The Federal Aviation Administration (FAA) has issued an Airworthiness Directive (AD) to address two unsafe conditions on all Boeing 747 models. The new directive supersedes a previous notice that did not include the Boeing 747-8 and Boeing 747-8F.
The AD, which is a final rulemaking, was published on December 22, 2022. The Notice of Proposed Rulemaking (NPRM) was issued in September 2022, when operators of the aircraft and other interested parties had an opportunity to submit responses. The Air Line Pilots Association, International (ALPA) was the only organization to put forward their proposals, agreeing with the authority on the change without additional suggestions.
Previously, the AD affected all Boeing 747s except for the latest iteration of the type.
Lower trailing edge panels and landing gear beam end fittings of the Boeing 747
The FAA’s newest rulemaking addressed the unsafe conditions of two parts on the aircraft, namely the lower trailing edge panels of the left wing and a broken fuse pin of the landing gear beam end fitting.
Prompted by damage discovered on both, the agency will now require operators to conduct additional inspections to identify cracked fuse pins, as it determined that ‘additional airplanes are subject to the unsafe condition’. The directive’s text also indicated that the NPRM, which has now resulted in a final rulemaking, ‘was further prompted by the need for new ultrasonic testing (UT) inspections for cracking of the fuse pin, and the determination that additional airplanes are subject to the unsafe condition’.
‘In the NPRM, the FAA proposed to continue to require repetitive replacement, or repetitive magnetic particle or surface high-frequency eddy current (HFEC) inspections, of certain fuse pins, and applicable on-condition actions’, the new AD continued. According to the regulatory body, it also suggested ‘the option for repetitive replacement of certain corrosion-resistant (stainless) steel (CRES) and steel alloy fuse pins at the wing landing gear beam end fitting; and repetitive magnetic particle inspections, or repetitive HFEC and UT inspections, for cracking of the fuse pin, and applicable on-condition actions’.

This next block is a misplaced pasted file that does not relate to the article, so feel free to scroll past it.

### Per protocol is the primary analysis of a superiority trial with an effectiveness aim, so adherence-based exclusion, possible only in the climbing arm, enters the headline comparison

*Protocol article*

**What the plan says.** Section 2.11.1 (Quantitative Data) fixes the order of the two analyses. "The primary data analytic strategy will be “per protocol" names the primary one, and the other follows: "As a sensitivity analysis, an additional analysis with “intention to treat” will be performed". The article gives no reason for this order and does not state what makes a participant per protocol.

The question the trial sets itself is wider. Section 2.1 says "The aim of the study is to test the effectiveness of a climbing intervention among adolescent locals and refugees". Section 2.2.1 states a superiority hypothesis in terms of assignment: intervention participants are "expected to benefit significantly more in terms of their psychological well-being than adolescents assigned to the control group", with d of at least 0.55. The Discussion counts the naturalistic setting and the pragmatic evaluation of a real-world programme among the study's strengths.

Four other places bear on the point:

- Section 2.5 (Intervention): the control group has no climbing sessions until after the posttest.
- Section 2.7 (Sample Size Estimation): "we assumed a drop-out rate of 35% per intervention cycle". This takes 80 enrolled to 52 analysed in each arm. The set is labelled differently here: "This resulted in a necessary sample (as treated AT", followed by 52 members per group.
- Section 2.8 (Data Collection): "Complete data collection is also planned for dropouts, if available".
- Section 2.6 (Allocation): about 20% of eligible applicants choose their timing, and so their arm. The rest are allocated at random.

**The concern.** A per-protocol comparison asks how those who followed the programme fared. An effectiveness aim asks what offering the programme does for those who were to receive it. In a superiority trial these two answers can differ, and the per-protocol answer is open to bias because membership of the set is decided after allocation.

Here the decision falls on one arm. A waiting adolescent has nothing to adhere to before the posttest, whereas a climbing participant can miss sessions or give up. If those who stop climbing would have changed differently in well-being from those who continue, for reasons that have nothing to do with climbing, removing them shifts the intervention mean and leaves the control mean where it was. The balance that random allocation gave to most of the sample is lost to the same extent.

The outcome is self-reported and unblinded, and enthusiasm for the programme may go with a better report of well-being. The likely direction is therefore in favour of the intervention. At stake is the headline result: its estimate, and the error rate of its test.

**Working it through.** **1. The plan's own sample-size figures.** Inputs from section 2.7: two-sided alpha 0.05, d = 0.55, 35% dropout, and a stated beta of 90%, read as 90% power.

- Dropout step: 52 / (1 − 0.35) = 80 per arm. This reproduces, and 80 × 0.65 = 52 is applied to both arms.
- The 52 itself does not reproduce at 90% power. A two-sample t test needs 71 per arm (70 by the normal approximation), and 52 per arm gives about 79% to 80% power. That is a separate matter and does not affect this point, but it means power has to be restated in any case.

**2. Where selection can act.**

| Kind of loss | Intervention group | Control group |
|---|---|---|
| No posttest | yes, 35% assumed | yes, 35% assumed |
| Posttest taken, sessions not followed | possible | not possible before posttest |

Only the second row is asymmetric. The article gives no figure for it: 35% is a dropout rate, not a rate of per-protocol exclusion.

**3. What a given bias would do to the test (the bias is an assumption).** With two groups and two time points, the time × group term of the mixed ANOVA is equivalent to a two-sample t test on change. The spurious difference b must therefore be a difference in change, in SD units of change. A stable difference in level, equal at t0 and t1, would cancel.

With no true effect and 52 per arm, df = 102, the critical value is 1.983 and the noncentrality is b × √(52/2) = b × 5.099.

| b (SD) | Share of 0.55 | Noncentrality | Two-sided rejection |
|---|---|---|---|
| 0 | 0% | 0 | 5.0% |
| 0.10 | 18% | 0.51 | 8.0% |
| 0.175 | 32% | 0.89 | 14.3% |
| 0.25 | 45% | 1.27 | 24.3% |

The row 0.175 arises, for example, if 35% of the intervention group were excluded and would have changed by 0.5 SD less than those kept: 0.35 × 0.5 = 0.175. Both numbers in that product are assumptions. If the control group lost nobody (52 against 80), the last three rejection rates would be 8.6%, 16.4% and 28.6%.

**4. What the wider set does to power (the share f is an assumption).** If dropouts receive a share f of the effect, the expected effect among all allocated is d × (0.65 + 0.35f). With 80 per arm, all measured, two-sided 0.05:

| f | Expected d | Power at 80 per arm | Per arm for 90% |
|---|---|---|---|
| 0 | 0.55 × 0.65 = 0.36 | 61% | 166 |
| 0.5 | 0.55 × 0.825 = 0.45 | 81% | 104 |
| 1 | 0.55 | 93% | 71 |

The AD also added the Boeing 747-8 and Boeing 747-8F to the list of affected aircraft.
According to the agency’s estimates, the directive will affect 207 aircraft that are registered in the United States (US). Furthermore, six potential actions need to be completed for the relevant aircraft to be airworthy. The FAA determined that the total cost for all US-based operators to replace the fuse pin would be $3.9 million, while the magnetic particle inspection can cost up to $844,560 per inspection cycle, as well as collective costs of $175,950 to complete surface inspections. All three of these aforementioned actions were retained from the preceding AD. The cost per aircraft is $19,060, $4,080, and $850 respectively, per replacement or inspection cycle, including parts and labor expenses.
Three additional actions were introduced by the latest directive and airlines can choose which one they take to ensure the airworthiness of their 747s. A CRSE fuse pin replacement is estimated to cost $12,917 per cycle (total US operator cost of $2.6 million), steel alloy fuse replacement is priced at $13,603 per cycle (total US operator cost of $2.8 million), and surface HFEC and UT inspections can amount to $935 per inspection cycle (total US operator cost of $193,545).
‘A broken fuse pin will not support the wing landing gear beam, causing damage to the surrounding structure, including flight control cables and hydraulic systems, which could result in loss of controllability of the airplane’, concluded the FAA. Damage found at the lower trailing edge panels of the left wing warranted ‘repetitive inspections and optional repetitive replacement of certain corrosion-resistant (stainless) steel (CRES) and steel alloy fuse pins are necessary to address the unsafe condition’.